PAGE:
The Wedding at Cana

Gender and Sexuality

The Wedding at Cana
Friday, October 25, 2019

Today, openly queer Episcopal priest Elizabeth Edman shares about the first time she preached on the Gospel passage about the wedding in Cana (John 2:1-11). Her use of the word “queer” as a verb may be off-putting or confusing to some, but if you are familiar with Jesus’ first miracle, the context of the story will help you understand what she means.

As I started working with the text, I saw something amazing going on. . . . What I saw was Jesus taking these pots of water—water designed for ritual bathing, for spiritual cleansing—and turning that water into wine that everyone was supposed to drink. What I saw was Jesus taking this substance that was all caught up in ideas of cleanness and uncleanness, all caught up in notions about what separates us from each other, and turning it into something designed to be shared, something that eases our anxiety about all the harsh lines in our world. . . .

What I saw was Jesus queering those pots of water.

So that became my sermon: a queer reading of the wedding at Cana. I was so deliciously intoxicated by the queering in this story that I knew I had to be explicit about it. And I also knew that there would be lots of churches where a sermon like that would get me fired. . . .

One of the easiest ways that progressive denominations could ignite interest in the binary-busting aspects of Christian theology would be to free up queer clergy to proclaim the Gospel from an explicitly queer perspective, boldly and honestly. Let us be ourselves, and assure us that you will have our backs when our proclamation unsettles and afflicts those who are comfortable in a dualistic worldview.

Queering itself is risky business. To reject easy binaries is to enter into uncertain terrain. The discomfort of such liminal space is often at the heart of the fear that erupts in violence against queer people—violence that may be physical, or legal, or ecclesial, or economic. You really can get fired for it, even in denominations that pride themselves on being gay friendly. [1] Lots of priests and pastors have.

And that’s just so many shades of wrong, because in fact, busting those false dichotomies is part and parcel of [our] tradition. It is one of the bedrock reasons I am a Christian and love my tradition so much. Christianity pushes me right off that cliff of comfortable binaries all the time, and I need that. . . . “Love my enemy? Do good to those who persecute us? How could love and persecution possibly coexist?” [2]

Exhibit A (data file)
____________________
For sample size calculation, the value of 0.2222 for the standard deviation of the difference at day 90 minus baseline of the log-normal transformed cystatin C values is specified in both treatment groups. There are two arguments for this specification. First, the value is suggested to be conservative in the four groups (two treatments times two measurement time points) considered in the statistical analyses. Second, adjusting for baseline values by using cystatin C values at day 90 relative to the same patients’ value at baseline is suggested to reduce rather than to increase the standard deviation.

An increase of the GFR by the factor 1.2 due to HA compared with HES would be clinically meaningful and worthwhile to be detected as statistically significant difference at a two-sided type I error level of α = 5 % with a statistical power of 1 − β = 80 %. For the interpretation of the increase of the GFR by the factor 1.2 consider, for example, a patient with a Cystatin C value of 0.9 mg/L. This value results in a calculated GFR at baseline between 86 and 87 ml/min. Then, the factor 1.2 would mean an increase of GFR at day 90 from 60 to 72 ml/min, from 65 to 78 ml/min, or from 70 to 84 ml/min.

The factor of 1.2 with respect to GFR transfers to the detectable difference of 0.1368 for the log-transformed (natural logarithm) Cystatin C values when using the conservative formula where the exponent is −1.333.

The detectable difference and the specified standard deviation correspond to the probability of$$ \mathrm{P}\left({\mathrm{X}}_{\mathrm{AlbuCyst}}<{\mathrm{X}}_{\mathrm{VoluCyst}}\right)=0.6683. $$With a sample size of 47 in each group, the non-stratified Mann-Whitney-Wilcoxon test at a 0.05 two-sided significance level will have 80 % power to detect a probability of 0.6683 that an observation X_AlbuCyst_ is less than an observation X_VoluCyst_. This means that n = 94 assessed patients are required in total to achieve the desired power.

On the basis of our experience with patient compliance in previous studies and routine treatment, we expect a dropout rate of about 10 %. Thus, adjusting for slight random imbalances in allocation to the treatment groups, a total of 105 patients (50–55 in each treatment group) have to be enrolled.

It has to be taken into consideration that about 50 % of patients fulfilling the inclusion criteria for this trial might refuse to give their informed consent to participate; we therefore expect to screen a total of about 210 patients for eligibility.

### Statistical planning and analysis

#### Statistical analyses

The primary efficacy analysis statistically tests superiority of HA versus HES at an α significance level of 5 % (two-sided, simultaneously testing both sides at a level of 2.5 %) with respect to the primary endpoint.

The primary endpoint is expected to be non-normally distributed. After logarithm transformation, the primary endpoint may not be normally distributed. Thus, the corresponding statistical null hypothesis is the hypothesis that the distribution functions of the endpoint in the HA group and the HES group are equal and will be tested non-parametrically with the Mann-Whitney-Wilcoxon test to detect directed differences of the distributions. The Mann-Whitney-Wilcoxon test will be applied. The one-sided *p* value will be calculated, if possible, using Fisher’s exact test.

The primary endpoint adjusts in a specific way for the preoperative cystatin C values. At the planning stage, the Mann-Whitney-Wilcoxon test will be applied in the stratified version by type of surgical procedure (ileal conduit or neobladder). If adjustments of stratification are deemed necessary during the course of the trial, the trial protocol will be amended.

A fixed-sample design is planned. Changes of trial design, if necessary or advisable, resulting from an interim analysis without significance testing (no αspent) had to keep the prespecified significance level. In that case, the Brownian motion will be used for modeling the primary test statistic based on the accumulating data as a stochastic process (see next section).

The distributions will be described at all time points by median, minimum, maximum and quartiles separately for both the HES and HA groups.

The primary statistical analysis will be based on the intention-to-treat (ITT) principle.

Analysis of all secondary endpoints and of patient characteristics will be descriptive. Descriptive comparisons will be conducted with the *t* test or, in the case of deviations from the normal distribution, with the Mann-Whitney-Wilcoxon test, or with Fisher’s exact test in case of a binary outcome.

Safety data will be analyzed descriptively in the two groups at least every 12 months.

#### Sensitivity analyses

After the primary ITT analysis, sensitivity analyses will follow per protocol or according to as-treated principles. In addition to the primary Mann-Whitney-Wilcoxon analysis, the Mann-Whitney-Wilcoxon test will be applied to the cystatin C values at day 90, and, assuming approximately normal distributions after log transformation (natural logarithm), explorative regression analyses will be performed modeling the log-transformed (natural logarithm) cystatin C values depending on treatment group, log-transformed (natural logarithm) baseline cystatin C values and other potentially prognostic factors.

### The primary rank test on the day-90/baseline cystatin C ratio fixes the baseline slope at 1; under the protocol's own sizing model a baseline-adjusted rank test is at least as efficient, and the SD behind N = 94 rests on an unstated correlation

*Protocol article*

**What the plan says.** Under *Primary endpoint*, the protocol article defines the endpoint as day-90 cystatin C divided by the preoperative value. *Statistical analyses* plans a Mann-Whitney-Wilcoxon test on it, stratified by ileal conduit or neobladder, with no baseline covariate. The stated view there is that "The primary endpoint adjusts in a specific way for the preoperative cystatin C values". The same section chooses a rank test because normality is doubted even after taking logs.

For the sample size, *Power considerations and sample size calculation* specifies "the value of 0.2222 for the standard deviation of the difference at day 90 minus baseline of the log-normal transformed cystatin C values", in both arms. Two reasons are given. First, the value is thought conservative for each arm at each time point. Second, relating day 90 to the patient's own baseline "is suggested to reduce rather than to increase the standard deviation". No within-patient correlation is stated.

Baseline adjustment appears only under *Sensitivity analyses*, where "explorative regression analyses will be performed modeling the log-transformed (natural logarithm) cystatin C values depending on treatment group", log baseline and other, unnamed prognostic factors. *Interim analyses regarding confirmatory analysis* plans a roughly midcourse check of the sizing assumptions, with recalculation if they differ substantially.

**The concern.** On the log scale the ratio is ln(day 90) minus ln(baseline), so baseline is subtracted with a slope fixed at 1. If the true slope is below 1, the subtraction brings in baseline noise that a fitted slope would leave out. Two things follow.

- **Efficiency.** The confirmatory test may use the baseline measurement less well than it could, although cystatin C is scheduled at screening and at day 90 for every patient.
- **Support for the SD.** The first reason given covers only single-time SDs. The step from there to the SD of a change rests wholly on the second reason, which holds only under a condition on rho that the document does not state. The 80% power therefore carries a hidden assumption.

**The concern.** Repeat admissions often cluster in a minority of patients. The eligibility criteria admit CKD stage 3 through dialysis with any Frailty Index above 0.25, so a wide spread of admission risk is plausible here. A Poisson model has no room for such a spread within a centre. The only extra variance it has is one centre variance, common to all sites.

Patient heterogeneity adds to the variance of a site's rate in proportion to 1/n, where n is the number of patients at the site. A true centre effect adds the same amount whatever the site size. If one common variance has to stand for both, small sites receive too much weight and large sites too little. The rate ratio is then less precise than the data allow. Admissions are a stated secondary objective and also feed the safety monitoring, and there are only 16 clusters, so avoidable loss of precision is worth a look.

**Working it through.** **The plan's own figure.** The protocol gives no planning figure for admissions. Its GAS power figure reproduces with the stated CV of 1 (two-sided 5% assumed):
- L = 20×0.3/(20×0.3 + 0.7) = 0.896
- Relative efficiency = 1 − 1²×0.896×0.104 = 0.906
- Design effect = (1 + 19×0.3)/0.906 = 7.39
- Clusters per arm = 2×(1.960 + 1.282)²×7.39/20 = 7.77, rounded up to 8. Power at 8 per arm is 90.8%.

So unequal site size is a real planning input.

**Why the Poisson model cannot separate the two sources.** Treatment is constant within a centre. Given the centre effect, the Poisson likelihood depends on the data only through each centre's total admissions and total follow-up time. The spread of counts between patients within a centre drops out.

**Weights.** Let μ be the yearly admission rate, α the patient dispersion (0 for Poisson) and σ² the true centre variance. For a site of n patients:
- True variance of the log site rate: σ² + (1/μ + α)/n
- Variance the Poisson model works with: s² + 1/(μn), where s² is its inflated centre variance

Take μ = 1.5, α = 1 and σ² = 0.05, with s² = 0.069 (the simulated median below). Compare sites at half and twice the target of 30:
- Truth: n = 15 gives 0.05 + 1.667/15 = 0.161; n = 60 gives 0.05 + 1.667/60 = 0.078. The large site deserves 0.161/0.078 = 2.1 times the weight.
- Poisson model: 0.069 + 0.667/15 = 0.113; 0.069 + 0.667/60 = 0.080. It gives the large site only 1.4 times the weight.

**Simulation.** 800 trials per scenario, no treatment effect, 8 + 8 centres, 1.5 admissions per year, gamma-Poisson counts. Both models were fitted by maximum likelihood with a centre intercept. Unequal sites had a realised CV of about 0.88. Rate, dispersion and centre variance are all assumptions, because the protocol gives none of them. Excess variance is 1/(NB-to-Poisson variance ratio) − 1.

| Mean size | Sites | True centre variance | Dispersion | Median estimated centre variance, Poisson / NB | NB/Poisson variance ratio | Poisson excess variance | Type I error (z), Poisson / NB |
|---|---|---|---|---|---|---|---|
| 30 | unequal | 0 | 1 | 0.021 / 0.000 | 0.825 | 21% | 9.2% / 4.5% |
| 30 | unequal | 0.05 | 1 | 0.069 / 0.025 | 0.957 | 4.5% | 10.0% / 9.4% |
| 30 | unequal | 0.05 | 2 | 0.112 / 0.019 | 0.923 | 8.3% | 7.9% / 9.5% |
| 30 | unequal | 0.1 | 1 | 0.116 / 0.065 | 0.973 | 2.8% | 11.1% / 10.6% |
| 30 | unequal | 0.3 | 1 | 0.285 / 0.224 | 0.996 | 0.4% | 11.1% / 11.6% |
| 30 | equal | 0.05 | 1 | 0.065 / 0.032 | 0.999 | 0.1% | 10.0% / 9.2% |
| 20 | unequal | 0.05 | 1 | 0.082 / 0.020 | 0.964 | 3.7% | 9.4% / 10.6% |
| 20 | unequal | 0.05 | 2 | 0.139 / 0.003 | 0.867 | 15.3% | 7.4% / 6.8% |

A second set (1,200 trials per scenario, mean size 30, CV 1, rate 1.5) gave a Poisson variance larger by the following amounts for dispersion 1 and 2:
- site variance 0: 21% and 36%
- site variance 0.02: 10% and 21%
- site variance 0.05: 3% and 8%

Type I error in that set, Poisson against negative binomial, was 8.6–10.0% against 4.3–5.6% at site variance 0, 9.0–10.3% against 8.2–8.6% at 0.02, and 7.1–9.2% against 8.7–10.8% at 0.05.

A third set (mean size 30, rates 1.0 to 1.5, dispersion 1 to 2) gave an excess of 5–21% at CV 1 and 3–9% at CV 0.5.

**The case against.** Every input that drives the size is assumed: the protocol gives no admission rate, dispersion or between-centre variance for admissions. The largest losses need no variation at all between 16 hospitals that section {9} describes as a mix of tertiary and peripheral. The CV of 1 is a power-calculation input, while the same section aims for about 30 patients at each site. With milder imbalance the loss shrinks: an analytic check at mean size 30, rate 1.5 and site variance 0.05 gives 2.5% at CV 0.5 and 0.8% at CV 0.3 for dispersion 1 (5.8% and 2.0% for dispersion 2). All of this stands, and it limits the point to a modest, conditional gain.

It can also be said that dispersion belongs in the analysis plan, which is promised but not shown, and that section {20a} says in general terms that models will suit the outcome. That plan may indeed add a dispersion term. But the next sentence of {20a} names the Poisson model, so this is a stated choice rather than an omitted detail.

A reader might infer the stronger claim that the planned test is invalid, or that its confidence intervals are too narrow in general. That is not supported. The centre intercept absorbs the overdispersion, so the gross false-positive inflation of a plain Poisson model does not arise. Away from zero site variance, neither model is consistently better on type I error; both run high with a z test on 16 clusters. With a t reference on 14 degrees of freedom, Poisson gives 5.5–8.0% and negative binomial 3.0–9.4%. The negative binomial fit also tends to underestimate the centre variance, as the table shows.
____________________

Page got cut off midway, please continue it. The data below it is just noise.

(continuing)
She’s right, you know. The Gospel often puts us on the horns of a dilemma so we can wrestle with it. Jesus transgresses one boundary after another and we accept, celebrate, and even try to emulate him in many ways. Are we Christians today open to the possibility that God has called others (by the design of their very bodies) to wrestle with other questions and share their divinely-inspired insights and experiences without shame? I do not know the answer to that question, but it is one I am willing to struggle with. There is a cost that comes with denying the undeniable and we all pay it, but those we deny and marginalize pay a much higher price.

References:
[1] Rev. Edman notes: “I specify ‘gay friendly’ here rather than ‘queer friendly’ because, while a growing number of churches are developing comfort in recognizing gay and lesbian congregants and clergy, embracing others in the queer pantheon, including trans* individuals, lags behind, as does comfort with the word ‘queer’ itself.” Edman uses “the term ‘trans*,’ asterisked, to acknowledge the diversity of gender identities and expressions that exist within transgender experience.”

[2] Elizabeth M. Edman, Queer Virtue: What LGBTQ People Know About Life and Love and How It Can Revitalize Christianity (Beacon Press: 2016), 60-61, 176, xiii-xiv.

Image credit: Gene Davis Paintings 1960-1972 Exhibition Poster (detail), Gene Davis, Smithsonian American Art Museum, Bequest of Florence Coulson Davis.
Inspiration for this week’s banner image: It clearly seems that God is quite comfortable with immense diversity.  We have a much harder time with it, preferring uniformity and conformity instead. —Richard Rohr
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